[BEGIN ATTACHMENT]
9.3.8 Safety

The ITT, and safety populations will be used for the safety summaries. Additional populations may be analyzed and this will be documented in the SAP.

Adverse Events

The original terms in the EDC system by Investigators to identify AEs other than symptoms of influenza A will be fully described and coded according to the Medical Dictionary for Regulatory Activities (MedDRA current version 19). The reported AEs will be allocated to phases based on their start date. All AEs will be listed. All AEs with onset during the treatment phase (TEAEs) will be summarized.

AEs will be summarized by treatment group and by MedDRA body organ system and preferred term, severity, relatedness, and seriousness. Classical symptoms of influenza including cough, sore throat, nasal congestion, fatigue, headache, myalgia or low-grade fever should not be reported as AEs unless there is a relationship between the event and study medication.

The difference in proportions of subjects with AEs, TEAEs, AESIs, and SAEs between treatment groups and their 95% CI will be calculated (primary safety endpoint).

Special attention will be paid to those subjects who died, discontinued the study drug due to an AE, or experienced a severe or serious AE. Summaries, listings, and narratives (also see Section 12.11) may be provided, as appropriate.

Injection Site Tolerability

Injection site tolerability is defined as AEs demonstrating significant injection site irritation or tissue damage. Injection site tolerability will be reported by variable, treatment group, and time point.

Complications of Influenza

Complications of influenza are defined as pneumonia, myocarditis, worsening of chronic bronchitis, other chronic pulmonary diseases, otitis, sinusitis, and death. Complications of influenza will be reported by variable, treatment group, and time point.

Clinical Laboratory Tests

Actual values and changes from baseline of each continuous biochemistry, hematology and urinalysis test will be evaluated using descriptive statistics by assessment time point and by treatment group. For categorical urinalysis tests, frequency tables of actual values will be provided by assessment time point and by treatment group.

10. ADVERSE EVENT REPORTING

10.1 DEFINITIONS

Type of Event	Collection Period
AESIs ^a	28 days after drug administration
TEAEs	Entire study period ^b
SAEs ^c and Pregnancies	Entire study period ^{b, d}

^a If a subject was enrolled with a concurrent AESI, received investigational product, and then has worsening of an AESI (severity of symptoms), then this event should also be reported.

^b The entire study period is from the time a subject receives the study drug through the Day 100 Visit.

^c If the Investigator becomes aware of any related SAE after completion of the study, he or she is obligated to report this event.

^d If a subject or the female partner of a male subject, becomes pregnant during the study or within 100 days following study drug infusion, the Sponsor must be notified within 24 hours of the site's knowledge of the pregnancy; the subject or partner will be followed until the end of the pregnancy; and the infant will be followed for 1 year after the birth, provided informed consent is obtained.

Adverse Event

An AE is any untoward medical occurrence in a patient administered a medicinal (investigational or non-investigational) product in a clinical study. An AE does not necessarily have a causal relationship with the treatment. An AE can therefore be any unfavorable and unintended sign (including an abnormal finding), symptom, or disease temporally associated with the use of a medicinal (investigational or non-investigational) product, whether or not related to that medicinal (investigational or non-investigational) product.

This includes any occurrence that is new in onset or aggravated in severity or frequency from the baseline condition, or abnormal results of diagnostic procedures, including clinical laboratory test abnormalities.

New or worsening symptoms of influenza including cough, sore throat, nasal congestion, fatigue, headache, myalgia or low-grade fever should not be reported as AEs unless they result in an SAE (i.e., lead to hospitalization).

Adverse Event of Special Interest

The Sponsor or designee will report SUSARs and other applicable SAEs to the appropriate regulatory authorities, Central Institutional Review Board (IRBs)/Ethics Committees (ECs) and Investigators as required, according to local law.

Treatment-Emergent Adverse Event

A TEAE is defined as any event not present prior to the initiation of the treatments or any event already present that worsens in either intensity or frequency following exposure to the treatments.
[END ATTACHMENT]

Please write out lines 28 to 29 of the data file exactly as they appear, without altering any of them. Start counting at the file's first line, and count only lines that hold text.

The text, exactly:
Adverse Event of Special Interest

The Sponsor or designee will report SUSARs and other applicable SAEs to the appropriate regulatory authorities, Central Institutional Review Board (IRBs)/Ethics Committees (ECs) and Investigators as required, according to local law.